Wednesday 28 January 2009

Private Investment in the Arts

Arts & Business launched its latest research into Private Investment in the Arts yesterday: positive news on the whole, in that overall investment is up 12% on the previous year, with a slight decline in business investment, but significant increases in individual giving and support from trusts and foundations. The full data will be published in February, but you can read the headline points here. There is, however, a huge 'but': the research covers 2007/08, so the period before the worldwide financial turmoil really kicked in. What will the results be next year, covering the current months? There is, not surprisingly, a certain trepidation amongst the arts development community about how this essential private investment will hold up, with 2010 likely to be the crunch year. The Culture Minister, Barbara Follett MP, gave a reassuring speech, urging us not to panic, but acknowledging that everyone would need to work harder to retain their current levels of support: she is - at least - a fan of orchestral music!

Monday 19 January 2009

800th celebrations in snow-dusted Krakow

Cambridge alumni from Krakow and Warsaw joined Britten Sinfonia for the world premiere of Ryan Wigglesworth's Tenebrae yesterday, commissioned with funds from the University of Cambridge to celebrate its 800th anniversary. The concert was followed by a reception at the Radisson SAS hotel, where Britten Sinfonia's partnership with the Academy of Music in Krakow was also marked. Nicholas Daniel stayed on to give an oboe masterclass in a Creative Learning programme funded by the British Council.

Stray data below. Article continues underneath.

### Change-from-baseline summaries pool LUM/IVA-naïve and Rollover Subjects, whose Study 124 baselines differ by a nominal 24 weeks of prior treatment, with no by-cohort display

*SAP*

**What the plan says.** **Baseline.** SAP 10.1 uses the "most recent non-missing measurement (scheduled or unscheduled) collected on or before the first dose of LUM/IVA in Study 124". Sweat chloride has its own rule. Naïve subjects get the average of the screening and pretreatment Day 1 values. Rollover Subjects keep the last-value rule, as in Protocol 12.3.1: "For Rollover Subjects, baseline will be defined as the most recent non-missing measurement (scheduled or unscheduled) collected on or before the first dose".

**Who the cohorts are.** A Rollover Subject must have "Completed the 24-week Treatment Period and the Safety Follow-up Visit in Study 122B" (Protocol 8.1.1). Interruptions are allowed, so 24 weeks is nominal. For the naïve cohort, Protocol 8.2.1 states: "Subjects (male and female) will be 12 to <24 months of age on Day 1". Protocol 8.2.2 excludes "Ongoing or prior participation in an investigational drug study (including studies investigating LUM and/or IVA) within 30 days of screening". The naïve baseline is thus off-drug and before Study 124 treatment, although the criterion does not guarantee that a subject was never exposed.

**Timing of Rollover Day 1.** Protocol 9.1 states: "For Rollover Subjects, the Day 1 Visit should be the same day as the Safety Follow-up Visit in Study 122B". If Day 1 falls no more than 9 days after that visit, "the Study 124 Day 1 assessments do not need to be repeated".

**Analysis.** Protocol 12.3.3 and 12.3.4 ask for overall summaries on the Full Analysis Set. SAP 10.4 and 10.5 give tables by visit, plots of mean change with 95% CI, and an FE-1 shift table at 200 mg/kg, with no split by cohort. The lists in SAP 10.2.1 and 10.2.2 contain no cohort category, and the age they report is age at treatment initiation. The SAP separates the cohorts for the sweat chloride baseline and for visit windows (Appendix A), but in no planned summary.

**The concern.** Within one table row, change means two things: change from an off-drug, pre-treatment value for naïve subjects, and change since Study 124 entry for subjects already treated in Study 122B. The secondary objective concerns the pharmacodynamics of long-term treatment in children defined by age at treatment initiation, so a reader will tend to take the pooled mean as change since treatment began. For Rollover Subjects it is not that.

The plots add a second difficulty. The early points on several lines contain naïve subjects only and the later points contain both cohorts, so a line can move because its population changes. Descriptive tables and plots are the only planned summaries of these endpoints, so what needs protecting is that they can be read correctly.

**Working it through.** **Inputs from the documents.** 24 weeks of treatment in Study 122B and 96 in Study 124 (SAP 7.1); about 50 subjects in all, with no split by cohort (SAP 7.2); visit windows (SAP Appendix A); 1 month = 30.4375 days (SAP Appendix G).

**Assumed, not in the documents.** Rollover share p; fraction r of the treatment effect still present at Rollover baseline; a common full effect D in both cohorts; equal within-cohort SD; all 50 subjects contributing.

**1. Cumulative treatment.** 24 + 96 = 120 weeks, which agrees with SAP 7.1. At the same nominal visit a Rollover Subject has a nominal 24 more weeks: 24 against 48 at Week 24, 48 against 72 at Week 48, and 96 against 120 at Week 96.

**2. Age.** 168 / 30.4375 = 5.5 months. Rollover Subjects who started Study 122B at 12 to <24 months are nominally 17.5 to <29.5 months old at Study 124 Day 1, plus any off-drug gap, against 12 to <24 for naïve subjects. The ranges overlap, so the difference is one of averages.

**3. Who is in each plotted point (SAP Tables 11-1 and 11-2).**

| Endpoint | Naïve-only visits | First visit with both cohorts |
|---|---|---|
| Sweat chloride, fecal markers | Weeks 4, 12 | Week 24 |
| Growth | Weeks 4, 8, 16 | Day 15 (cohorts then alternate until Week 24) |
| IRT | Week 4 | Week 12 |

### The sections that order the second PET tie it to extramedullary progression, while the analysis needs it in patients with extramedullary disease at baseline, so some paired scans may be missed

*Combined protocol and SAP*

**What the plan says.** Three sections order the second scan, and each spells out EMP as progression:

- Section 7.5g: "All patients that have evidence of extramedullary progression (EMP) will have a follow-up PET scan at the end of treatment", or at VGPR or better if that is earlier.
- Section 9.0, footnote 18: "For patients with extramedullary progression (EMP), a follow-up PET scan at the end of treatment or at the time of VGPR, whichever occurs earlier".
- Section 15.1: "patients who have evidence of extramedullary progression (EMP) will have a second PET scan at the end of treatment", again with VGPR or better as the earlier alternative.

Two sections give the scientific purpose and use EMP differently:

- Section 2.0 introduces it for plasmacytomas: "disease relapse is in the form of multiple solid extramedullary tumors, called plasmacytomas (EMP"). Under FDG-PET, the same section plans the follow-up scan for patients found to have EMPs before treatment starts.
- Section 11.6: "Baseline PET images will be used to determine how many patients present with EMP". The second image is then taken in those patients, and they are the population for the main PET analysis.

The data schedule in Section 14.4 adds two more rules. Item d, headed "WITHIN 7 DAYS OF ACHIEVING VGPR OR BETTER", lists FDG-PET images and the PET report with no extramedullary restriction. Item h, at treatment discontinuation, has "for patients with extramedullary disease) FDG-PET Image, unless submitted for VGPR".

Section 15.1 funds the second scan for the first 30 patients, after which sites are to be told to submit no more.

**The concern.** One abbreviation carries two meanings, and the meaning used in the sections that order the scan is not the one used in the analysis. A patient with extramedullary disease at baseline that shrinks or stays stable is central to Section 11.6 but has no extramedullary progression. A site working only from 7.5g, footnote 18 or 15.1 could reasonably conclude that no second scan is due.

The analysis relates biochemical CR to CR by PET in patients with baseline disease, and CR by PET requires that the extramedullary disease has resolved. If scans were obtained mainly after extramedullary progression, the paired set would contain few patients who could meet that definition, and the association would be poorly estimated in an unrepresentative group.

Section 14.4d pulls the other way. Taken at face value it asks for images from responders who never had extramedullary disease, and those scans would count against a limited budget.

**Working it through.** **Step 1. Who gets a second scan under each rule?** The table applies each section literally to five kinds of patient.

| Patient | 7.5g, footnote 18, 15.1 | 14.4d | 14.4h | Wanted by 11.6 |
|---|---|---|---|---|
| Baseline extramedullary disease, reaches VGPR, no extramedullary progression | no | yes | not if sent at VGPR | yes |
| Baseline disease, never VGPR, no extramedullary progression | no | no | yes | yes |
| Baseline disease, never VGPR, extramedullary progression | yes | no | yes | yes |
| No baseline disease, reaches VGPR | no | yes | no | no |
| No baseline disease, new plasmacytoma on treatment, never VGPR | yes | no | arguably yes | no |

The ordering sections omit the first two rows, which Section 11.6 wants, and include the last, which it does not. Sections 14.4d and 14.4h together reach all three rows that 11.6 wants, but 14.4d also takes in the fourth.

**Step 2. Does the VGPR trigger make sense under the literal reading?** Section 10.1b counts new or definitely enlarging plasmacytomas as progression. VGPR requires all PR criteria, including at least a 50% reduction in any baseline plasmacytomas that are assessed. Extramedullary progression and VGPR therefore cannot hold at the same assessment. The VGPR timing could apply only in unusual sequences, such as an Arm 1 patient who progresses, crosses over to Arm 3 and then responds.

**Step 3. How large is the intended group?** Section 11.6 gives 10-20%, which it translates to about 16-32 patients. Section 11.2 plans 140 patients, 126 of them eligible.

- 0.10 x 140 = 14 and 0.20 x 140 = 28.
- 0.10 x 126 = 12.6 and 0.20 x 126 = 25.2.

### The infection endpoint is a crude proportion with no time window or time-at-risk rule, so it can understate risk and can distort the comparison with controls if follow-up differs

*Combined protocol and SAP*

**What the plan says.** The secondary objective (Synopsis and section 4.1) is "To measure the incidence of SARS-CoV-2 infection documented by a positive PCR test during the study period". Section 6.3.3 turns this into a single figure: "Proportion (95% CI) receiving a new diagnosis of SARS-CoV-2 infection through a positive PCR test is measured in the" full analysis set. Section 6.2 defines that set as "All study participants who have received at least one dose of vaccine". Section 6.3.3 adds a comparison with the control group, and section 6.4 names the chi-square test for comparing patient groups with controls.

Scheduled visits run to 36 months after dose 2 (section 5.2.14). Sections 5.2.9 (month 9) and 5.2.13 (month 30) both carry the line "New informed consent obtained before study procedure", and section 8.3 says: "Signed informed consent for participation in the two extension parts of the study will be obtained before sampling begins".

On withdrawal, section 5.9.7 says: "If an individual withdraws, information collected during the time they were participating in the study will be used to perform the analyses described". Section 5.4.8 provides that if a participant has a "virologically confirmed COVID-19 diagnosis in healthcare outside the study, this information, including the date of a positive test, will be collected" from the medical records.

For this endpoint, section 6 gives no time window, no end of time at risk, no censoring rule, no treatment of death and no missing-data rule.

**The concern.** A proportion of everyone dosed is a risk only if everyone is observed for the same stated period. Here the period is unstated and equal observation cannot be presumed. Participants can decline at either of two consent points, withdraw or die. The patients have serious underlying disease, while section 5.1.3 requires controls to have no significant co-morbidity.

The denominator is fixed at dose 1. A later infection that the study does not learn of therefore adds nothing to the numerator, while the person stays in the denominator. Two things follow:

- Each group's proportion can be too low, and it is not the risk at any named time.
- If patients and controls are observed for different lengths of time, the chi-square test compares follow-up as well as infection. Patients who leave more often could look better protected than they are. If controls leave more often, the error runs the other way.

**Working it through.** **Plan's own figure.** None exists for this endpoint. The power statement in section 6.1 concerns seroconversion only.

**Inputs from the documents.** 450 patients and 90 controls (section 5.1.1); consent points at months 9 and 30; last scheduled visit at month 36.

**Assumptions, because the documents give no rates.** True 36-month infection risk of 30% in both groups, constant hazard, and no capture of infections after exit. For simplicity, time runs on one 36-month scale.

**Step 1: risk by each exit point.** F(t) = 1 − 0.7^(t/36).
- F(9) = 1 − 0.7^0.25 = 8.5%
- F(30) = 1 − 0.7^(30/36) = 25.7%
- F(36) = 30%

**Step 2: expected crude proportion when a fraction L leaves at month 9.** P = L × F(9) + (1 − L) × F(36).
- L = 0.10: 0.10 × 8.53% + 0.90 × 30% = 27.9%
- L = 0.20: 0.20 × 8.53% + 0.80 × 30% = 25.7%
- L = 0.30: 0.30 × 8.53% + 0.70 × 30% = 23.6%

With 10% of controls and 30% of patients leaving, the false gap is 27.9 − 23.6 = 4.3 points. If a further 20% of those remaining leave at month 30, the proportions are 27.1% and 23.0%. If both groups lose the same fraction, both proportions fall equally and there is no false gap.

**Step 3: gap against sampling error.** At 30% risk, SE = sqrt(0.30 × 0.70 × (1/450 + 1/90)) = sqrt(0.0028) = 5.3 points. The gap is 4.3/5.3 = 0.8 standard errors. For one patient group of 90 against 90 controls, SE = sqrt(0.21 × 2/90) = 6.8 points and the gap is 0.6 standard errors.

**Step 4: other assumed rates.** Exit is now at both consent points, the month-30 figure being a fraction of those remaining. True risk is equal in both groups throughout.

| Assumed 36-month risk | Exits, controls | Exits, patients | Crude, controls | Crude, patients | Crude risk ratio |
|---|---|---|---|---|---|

Friday 9 January 2009


Happy New Year! Our first commission for 2009 is Tenebrae by Ryan Wigglesworth, which receives its premiere in Krakow on Sunday week, before touring to Cambridge, London, Birmingham and Norwich. It has been commissioned with funds from Cambridge and is one of the first events marking the University's 800th anniversary.

Ryan has written: 'Tenebrae is familiar as the Christian service which takes place on the three consecutive evenings of Holy Week leading up to Easter Sunday. The service is characterized by the gradual extinguishing of fifteen candles, interspersed with the reading or chanting of psalms. As the close of the service, after the last remaining lit candle has been put out and Psalm 22 concluded, the congregation makes its way out of the church in darkness.

Whilst certain aspects of this ritual inform my piece, it is perhaps the more literal sense of the word tenebrae – ‘shadows’ – that provides the work’s generative idea. Shadows, only most obviously appearing in the guise of string tremolandi or woodwind fluttering, are cast in various ways around principal melodic figures and lines (at the opening provided by the cor anglais). These shadows lengthen and recede, double and transform, divide and combine, and at times even proceed to develop along their own independent paths.'